Visual Thinking Routines: What makes you say that?

We are currently using iPads and Chromebooks, 1:1 and 1:3 model in our classrooms. I use Visual Thinking Routines quite frequently, one of the challenges that I have is how to document students thinking processes in order for them to create and act upon their own goals. With that in mind, I have started to make goformative versions of the VTRs and plan on using them as a blended hybrid model. I have published some already, here is the link for my latest one
What makes you say that?
Clone Code: SEVAUW or


Another one: Connect - Extend - Challenge

Just change the provocation video.
Clone Code: WOUWPL or

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Here is one more

See - Think - Wonder
Clone Code: YNCWOK or

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I was unfamiliar with Visual Thinking Routines before but did some reading up on it here and think that they are a great way help students “learn how to learn” an think metacognitively. I love the examples you provided and think that they could be useful to give to students in any subject area!

One question I had was for the one below. I was curious why you find that it works best when students use all three stems in one response. I would love to hear your thoughts on this!

Great question, the benefit is that when students use the three stems together there is the possibility of seeing connections between stages, and to create a holistic understanding from a serialistic process. This enables “thinking about thinking” thus improving their metacognitive capabilities. Facilitators role is to guide students into linking the stems together.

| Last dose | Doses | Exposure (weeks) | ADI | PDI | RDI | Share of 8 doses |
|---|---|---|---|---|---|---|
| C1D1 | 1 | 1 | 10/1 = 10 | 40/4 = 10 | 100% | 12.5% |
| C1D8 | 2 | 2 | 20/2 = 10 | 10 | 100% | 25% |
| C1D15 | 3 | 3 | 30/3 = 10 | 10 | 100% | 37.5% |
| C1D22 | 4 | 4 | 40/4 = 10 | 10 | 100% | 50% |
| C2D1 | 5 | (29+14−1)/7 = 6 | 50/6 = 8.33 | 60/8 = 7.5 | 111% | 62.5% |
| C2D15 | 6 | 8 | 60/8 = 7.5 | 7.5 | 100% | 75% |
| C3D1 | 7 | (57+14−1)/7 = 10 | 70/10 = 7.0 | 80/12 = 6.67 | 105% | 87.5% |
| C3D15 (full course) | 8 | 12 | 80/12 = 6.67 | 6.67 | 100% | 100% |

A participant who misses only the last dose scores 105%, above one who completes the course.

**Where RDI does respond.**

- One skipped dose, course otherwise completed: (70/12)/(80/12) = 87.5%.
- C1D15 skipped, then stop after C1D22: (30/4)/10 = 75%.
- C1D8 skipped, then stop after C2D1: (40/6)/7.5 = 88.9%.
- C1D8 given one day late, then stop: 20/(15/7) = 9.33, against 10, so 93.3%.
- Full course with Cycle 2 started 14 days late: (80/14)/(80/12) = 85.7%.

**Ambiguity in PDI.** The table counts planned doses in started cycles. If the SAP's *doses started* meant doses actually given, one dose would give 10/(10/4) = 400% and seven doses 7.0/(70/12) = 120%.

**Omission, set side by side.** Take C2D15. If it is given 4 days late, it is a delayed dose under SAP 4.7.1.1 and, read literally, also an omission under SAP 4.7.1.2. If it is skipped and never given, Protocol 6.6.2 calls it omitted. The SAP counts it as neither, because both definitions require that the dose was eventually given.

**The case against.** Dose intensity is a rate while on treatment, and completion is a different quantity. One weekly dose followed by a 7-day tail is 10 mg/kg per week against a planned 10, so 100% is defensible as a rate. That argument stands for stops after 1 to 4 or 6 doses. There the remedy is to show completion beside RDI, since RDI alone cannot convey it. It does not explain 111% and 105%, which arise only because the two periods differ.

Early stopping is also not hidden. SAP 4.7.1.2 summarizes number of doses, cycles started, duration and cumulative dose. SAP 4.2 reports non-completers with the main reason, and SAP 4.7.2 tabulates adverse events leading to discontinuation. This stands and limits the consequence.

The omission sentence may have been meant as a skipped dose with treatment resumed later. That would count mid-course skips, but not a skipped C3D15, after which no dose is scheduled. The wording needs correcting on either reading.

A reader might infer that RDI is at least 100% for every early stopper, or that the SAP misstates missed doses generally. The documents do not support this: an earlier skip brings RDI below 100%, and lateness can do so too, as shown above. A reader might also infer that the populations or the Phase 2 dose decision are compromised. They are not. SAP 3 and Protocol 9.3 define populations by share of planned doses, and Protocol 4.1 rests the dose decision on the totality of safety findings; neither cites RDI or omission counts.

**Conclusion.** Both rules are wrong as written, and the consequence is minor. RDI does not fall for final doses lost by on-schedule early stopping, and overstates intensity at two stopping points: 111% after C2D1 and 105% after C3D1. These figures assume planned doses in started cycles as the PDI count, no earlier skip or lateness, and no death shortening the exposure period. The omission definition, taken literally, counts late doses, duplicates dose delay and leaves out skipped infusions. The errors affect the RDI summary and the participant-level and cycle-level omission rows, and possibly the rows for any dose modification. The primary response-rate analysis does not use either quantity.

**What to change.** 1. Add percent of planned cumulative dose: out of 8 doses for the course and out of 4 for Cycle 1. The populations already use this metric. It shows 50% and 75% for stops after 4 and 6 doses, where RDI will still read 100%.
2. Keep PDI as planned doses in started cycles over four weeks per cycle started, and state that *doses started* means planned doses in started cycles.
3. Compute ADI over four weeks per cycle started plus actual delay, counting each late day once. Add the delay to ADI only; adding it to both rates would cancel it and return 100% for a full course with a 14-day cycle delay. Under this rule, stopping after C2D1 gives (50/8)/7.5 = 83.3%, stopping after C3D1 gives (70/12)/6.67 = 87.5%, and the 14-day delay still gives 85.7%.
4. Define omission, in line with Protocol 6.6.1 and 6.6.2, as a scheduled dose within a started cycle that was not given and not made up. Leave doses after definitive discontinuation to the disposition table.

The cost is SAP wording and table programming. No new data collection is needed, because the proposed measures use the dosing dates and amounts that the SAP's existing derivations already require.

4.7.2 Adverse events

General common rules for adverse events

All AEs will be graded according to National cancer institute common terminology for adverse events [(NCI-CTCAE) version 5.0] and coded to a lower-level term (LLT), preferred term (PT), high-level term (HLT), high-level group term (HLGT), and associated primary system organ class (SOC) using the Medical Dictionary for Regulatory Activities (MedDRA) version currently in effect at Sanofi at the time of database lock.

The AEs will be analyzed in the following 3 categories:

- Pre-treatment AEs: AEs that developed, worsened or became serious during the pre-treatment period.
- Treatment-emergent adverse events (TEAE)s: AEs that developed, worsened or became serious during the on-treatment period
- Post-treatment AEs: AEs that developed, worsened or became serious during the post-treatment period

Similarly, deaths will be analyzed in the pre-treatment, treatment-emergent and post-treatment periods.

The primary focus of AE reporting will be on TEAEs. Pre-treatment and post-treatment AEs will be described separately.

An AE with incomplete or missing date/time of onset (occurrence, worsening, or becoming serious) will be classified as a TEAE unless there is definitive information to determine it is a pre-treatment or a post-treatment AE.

Oh gotcha, that’s super cool. It seems like breaking up the questions for “I See…Think…Wonder” provides helpful scaffolding to start as well!

Think Puzzle Explore
Clone Code: VCLTQW or link

Purpose: What kind of thinking does this routine encourage?
This routine activates prior knowledge, generates ideas and curiosity and sets the stage for deeper inquiry.

Application: When and where can I use it?
This routine works especially well when introducing a new topic, concept or theme in the classroom. It helps students take stock of what they already know and then pushes students to identify puzzling questions or areas of interest to pursue. Teachers can get a good sense of where students are on a conceptual level and, by returning to the routine over the course of study, they can identify development and progress. The third question is useful in helping students lay the ground work for independent inquiry.